This time around, of course, there was no mistaking the crucial role of the financial sector in creating a terrifying economic crisis. You can use any of a number of indicators of financial stress to track the recent crisis; in Figure 9 I use the spread between Baa-rated corporate debt and long-term federal debt (―spread1‖‖ is against the long-term rate on federal debt, ―spread2‖ against the 10-year constant maturity Treasury yield), which has the advantage both of being a measure one can track over a very long history and of being a measure stressed by a fellow named Ben Bernanke in his analyses of the onset of the Great Depression. As you can see, there have been two great financial disruptions in modern American history, the first associated with the banking crisis of 1930-31, the second with the shadow banking crisis of 2008.

0.00 1.00 2.00 3.00 4.00 5.00 6.00 7.00 8.00 1925 -01 -01 1927 -10 -01 1930 -07 -01 1933 -04 -01 1936 -01 -01 1938 -10 -01 1941 -07 -01 1944 -04 -01 1947 -01 -01 1949 -10 -01 1952 -07 -01 1955 -04 -01 1958 -01 -01 1960 -10 -01 1963 -07 -01 1966 -04 -01 1969 -01 -01 1971 -10 -01 1974 -07 -01 1977 -04 -01 1980 -01 -01 1982 -10 -01 1985 -07 -01 1988 -04 -01 1991 -01 -01 1993 -10 -01 1996 -07 -01 1999 -04 -01 2002 -01 -01 2004 -10 -01 2007 -07 -01 2010 -04 -01 spread1 spread2 Figure 9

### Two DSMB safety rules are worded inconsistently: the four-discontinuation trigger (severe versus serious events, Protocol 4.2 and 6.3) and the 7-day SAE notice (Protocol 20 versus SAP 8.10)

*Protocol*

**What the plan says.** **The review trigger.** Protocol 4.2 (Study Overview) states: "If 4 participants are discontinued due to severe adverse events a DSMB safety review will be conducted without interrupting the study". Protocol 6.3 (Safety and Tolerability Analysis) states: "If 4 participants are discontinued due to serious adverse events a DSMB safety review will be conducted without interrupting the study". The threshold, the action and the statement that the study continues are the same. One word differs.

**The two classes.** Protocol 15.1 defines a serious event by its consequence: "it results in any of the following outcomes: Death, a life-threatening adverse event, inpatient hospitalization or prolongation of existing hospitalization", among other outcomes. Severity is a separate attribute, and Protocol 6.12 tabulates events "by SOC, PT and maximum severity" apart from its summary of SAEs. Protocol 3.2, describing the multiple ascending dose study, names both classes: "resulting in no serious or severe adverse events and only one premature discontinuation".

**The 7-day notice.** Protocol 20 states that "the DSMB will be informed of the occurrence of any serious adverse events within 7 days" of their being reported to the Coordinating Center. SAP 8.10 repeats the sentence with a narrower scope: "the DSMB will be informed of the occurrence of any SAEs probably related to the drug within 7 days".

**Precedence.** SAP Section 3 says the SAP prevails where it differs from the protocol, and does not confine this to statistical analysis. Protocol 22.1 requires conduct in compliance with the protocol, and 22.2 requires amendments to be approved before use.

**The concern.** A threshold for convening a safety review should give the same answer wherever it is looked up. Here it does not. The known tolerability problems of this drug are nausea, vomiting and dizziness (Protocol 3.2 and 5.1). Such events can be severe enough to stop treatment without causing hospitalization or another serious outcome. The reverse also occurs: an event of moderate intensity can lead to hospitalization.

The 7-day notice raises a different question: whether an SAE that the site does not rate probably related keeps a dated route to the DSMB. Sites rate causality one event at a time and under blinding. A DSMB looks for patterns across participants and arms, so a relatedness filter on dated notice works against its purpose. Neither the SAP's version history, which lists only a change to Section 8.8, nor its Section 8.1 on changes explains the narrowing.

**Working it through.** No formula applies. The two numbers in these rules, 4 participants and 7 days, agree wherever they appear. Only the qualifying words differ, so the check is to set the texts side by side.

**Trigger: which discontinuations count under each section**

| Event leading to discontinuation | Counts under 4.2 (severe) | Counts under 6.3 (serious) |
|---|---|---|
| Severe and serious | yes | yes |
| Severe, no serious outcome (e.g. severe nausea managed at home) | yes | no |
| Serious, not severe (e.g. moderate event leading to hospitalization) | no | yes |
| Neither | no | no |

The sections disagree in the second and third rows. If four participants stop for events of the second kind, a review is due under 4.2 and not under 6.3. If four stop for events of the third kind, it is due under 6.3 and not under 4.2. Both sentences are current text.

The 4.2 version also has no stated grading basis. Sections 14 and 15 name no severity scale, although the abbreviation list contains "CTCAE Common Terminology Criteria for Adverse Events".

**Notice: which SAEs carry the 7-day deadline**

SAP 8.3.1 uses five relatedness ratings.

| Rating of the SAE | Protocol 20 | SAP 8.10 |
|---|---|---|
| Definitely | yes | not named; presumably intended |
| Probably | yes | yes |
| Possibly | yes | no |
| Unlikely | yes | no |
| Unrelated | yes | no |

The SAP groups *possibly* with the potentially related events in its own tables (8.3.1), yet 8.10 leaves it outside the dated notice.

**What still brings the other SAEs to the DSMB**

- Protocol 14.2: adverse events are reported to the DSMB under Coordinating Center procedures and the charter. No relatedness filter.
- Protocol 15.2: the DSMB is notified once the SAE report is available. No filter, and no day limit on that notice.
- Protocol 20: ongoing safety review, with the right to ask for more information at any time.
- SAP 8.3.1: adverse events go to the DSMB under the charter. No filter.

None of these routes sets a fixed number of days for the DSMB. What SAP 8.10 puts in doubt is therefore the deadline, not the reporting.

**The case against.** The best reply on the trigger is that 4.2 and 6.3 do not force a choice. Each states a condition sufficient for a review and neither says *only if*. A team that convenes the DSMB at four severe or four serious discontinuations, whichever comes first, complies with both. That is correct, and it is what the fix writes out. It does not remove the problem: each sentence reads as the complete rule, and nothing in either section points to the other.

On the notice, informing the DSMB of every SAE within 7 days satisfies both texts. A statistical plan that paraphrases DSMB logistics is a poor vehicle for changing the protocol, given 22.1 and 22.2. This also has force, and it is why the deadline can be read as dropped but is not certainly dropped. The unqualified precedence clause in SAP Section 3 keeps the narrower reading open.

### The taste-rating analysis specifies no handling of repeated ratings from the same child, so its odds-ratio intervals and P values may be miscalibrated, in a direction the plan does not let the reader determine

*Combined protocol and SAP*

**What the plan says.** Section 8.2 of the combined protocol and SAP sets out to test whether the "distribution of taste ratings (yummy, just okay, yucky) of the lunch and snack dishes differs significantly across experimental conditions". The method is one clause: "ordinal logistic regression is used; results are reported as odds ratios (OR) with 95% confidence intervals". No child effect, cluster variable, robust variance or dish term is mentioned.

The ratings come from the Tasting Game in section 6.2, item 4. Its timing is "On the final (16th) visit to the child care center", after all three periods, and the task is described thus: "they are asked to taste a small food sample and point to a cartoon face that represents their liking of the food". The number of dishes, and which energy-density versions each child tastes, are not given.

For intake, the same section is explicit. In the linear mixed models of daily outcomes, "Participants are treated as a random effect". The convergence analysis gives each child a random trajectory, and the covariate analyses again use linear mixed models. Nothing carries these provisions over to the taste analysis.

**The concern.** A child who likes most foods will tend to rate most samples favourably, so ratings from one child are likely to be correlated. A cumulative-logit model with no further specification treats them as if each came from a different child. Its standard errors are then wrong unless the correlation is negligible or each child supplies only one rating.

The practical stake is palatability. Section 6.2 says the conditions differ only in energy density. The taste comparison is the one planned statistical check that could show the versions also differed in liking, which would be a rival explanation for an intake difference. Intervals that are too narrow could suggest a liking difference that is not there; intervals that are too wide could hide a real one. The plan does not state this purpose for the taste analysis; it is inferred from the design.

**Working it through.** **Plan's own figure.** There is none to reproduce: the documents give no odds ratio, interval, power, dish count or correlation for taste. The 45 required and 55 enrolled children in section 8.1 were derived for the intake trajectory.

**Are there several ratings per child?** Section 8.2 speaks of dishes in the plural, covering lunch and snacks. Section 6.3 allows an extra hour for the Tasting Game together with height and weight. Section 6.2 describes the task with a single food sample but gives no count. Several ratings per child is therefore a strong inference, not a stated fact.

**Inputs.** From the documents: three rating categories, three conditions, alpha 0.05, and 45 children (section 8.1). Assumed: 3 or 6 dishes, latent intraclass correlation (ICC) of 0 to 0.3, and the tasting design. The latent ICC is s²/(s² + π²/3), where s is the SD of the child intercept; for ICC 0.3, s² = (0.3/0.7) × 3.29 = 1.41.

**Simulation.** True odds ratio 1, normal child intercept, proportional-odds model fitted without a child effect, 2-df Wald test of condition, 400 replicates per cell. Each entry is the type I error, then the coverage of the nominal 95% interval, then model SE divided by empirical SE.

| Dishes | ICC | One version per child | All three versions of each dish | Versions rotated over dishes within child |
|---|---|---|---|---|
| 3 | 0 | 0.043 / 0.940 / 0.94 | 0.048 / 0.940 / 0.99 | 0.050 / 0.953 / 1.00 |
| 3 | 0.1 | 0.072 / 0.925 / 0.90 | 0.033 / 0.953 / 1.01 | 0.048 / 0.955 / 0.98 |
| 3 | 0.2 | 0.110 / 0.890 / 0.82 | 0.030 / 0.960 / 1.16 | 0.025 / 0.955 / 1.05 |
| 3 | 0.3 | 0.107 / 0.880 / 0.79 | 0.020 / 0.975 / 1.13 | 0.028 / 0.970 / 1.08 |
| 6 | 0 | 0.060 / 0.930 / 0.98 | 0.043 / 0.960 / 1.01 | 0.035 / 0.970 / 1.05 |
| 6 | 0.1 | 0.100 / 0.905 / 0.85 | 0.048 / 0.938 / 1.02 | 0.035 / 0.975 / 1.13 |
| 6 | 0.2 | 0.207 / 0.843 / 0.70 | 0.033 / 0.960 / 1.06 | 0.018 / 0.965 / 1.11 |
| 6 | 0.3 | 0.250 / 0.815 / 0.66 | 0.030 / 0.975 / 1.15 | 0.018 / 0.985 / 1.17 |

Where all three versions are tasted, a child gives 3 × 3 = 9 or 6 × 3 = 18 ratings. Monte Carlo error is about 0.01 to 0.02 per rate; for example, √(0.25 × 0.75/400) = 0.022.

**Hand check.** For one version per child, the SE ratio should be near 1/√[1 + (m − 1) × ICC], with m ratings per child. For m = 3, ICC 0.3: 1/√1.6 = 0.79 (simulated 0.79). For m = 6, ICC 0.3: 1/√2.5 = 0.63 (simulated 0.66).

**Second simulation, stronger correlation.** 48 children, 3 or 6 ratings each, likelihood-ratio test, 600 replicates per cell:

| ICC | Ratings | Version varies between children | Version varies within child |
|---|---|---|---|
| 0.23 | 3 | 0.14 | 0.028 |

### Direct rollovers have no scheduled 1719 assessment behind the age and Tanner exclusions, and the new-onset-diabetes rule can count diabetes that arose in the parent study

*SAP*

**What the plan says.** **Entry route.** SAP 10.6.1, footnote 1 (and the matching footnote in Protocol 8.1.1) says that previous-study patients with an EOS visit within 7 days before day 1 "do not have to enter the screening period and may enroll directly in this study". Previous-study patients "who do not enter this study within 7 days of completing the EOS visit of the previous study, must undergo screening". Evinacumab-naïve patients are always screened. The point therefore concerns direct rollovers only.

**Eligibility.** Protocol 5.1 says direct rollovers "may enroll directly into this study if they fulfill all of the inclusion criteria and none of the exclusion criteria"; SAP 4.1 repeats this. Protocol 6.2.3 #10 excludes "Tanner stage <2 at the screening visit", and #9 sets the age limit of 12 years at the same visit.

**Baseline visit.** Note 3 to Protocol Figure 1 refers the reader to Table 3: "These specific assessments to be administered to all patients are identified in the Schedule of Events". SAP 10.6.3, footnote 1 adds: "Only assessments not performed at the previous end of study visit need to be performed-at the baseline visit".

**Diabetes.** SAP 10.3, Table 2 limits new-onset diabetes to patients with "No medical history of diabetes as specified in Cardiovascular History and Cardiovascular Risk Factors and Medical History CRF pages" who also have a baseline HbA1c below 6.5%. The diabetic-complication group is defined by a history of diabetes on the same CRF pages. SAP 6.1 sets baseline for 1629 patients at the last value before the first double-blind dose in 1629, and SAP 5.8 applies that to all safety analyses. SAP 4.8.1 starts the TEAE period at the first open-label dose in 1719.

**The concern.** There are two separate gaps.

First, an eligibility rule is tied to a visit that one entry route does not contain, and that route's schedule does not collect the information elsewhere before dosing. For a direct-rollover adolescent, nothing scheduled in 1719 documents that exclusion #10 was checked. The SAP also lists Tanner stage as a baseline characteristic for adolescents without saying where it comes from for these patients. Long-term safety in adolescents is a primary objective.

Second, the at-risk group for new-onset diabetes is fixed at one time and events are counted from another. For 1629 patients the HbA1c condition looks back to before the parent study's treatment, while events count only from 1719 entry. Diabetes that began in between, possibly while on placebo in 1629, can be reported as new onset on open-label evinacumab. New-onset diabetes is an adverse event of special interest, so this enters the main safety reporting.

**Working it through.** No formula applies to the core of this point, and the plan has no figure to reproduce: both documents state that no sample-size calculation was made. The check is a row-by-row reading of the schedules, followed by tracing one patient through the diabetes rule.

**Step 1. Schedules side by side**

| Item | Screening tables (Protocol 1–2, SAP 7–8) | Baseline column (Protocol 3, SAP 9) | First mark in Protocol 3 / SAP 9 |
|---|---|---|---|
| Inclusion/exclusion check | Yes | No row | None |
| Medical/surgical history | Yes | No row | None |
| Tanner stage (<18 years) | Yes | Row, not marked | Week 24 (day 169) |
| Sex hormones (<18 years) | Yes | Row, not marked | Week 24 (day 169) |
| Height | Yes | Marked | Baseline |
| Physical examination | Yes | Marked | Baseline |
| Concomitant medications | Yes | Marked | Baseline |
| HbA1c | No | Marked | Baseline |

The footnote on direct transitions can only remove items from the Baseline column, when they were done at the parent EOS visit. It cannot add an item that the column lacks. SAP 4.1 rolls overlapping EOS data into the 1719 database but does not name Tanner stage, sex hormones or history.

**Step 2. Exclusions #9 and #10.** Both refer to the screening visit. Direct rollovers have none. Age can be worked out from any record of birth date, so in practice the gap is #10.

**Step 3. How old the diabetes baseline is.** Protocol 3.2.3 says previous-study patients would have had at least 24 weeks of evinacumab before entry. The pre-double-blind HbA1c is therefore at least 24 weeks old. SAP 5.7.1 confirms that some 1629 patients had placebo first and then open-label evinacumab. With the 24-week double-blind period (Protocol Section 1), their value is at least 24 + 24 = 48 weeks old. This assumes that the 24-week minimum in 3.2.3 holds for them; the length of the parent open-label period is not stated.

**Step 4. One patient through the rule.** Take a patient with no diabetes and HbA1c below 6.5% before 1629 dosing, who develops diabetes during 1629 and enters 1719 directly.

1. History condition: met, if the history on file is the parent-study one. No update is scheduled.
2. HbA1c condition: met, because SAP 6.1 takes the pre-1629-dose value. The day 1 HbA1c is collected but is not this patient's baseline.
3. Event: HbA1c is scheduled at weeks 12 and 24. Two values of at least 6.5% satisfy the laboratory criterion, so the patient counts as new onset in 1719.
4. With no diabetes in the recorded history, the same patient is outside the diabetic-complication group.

Nobody can doubt that these financial crises played a key role in the onset both of the Great Depression and of our recent travails, which Brad DeLong has taken to calling the Little



disruptions of 2008 and early 2009 have largely gone away. Yet while the economy’s freefall has ended, we’ve hardly had a full recovery. Something else must be holding the economy down.

Like many others, I’ve turned to debt levels as a key part of the story – specifically, the surge in household debt that began in the early 1980s, accelerated drastically after 2002, and finally went into reverse after the financial crisis struck.

In recent work I’ve done with Gauti Eggertsson (Eggertsson and Krugman 2010), we’ve tried to put debt into a New Keynesian framework. The key insight is that while debt does not make the world poorer – one person’s liability is another person’s asset – it can be a source of